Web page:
I’ve said this before, but it bears repeating: I do not mean to suggest God sends hardship. He is not the author of pain and heartache. We live in a messed-up world where things do not go according to God’s plan. There are some griefs that are far, far beyond explanation or reason, the senseless result of a broken, hurting planet. But God does have the ability to pick up the pieces and build them into something beautiful and good, something better than we could have chosen for ourselves, a monument to who He is and what He wants for His people.

I suppose none of this is really new; it’s more along the theme of this blog’s title. I guess I just want to say this: normal is overrated. In all the ways it has manifested in our family, the abnormal has become beautiful. If you find yourself miles from normal and wishing for something simpler, let me offer you hope that the path less traveled really can be breathtaking in all the right ways. Acknowledge pain, grieve loss, but then, look up. There really is joy ahead.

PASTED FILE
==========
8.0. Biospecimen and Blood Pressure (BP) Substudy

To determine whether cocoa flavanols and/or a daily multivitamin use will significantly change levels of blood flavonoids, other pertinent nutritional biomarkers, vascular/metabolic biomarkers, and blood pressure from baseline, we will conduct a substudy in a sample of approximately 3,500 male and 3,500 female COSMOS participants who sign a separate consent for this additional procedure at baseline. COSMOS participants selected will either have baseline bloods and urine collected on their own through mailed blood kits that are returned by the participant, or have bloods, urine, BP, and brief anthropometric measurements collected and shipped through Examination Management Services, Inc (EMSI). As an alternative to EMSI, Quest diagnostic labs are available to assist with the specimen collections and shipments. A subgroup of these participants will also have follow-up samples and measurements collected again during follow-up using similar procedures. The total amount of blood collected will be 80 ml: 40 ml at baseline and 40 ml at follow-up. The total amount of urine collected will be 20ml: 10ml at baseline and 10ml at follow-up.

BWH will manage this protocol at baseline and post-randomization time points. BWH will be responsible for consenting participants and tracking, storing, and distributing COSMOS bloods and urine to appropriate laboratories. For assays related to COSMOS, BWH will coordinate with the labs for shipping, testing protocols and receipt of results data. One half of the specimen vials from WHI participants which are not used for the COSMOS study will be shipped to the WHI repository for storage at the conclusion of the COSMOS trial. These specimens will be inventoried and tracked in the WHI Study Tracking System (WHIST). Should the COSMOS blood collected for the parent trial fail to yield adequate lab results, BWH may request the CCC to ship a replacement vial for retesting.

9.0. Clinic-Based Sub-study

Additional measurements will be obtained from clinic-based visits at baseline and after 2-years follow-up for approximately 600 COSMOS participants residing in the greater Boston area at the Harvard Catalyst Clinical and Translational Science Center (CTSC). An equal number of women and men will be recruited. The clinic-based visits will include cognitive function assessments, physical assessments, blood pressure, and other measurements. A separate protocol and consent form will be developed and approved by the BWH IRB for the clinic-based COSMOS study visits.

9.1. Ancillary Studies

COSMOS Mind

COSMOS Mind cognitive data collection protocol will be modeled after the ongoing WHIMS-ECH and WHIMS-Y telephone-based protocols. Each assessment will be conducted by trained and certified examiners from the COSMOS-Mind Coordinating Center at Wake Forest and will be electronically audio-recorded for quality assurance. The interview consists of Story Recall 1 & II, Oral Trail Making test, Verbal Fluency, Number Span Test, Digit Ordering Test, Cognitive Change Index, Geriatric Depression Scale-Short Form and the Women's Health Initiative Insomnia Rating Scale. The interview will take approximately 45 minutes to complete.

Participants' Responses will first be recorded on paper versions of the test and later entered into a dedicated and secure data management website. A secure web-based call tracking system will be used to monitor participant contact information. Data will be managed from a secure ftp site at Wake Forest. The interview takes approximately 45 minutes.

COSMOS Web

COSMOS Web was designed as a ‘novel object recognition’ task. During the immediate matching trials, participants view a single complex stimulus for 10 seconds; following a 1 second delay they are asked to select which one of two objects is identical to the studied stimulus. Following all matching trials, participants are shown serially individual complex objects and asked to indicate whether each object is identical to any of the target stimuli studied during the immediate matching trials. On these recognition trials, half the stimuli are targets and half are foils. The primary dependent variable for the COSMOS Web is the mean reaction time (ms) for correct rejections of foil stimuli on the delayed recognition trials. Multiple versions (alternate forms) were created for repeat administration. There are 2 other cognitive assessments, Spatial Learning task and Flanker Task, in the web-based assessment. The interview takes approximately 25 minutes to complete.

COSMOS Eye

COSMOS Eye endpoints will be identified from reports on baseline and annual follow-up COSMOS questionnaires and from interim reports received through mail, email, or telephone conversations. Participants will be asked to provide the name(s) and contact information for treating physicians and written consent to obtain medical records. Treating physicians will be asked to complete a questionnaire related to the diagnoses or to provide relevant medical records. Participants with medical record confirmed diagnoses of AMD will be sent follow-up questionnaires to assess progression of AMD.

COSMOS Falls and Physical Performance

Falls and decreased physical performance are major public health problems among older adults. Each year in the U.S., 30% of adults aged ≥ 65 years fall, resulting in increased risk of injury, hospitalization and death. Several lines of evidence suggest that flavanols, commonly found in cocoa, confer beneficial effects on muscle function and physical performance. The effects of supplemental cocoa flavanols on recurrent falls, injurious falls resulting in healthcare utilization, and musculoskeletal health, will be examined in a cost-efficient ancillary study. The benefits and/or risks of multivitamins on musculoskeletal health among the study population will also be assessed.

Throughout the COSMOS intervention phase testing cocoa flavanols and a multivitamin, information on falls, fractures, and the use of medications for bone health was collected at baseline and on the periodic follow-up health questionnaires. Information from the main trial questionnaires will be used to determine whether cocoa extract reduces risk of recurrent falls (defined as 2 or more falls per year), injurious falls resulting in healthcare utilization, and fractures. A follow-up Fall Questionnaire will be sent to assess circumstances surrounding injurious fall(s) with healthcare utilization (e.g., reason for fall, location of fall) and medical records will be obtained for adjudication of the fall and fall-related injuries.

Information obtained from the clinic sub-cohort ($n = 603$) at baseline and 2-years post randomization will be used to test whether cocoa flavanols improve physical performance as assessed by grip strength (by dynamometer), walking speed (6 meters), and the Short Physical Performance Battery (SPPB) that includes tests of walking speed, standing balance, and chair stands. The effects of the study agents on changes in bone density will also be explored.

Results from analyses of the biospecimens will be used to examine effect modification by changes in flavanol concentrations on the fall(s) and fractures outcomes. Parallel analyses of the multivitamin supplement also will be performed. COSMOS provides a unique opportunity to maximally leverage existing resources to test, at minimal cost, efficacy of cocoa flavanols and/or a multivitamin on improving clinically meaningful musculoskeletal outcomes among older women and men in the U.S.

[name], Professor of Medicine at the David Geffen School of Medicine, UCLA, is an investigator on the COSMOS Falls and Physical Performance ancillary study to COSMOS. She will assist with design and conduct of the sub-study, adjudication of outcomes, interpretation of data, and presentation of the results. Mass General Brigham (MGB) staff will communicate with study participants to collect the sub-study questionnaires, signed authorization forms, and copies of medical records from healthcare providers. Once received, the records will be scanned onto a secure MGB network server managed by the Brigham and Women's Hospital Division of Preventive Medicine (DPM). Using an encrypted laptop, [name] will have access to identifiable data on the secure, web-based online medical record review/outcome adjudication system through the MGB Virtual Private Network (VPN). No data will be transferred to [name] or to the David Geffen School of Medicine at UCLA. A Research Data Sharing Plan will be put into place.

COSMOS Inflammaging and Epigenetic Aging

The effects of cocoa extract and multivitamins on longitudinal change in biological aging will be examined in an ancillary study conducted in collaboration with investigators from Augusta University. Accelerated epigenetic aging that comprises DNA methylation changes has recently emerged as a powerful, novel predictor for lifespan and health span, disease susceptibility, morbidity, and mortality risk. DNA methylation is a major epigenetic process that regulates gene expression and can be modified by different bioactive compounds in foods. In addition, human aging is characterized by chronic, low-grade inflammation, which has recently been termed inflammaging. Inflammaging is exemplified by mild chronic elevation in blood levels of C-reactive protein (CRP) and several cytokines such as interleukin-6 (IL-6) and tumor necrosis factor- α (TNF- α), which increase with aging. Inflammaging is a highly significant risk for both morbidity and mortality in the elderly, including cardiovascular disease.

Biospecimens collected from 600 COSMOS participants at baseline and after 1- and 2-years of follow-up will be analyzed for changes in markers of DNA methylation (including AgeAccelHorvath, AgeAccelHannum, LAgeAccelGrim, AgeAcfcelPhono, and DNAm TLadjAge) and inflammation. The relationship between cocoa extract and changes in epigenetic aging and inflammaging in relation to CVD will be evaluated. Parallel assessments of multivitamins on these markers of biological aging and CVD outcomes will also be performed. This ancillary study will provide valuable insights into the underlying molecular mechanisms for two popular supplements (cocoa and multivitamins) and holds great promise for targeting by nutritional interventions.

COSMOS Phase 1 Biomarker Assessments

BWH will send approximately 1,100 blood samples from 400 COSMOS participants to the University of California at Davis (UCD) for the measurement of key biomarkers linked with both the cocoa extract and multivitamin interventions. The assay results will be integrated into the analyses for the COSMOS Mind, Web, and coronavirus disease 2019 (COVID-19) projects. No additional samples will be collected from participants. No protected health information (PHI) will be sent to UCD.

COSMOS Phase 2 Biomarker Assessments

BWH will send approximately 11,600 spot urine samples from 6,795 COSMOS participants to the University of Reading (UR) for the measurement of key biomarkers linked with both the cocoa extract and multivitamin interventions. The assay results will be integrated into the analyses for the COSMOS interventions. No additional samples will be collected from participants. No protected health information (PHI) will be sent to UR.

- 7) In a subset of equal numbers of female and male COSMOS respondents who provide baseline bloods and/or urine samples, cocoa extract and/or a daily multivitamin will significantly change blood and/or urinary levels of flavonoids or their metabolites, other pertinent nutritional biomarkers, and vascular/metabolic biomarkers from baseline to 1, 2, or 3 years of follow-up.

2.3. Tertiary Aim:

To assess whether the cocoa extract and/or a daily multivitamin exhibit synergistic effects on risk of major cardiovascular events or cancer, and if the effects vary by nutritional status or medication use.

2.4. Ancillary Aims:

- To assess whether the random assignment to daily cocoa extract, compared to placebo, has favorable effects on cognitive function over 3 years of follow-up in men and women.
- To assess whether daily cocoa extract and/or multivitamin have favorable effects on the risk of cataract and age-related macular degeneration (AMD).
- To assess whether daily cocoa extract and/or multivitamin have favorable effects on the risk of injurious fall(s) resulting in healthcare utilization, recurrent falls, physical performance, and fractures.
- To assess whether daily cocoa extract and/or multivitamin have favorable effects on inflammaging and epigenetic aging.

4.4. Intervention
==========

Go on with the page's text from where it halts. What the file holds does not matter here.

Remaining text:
Invisible strings

My heart is full.

We spent this past weekend with family of a new kind. Four people already very dear to us flew all the way from San Antonio so we could meet in person for the first time. Dan and Laurie and their two children, Andrew (who is five) and Claire (who is almost four), are Lina’s donor family.


Yes, that’s my son resisting photos with all his might.

The weekend surpassed our hopes. The time we spent together was amazing. It’s staggering to realize that a profile containing a few pages of personal data was the basis for a connection like this. We had fun together, taking the kids on adventures, hanging out at home and staying up until 1 a.m. talking every night. Lina took beautifully to Laurie and the family, and the kids had a blast together at the splash pad, playing in mud, roasting hot dogs over a Saturday night bonfire, and catching fireflies with plastic bottles in the back yard. It was a lot of quality time with some truly lovely people.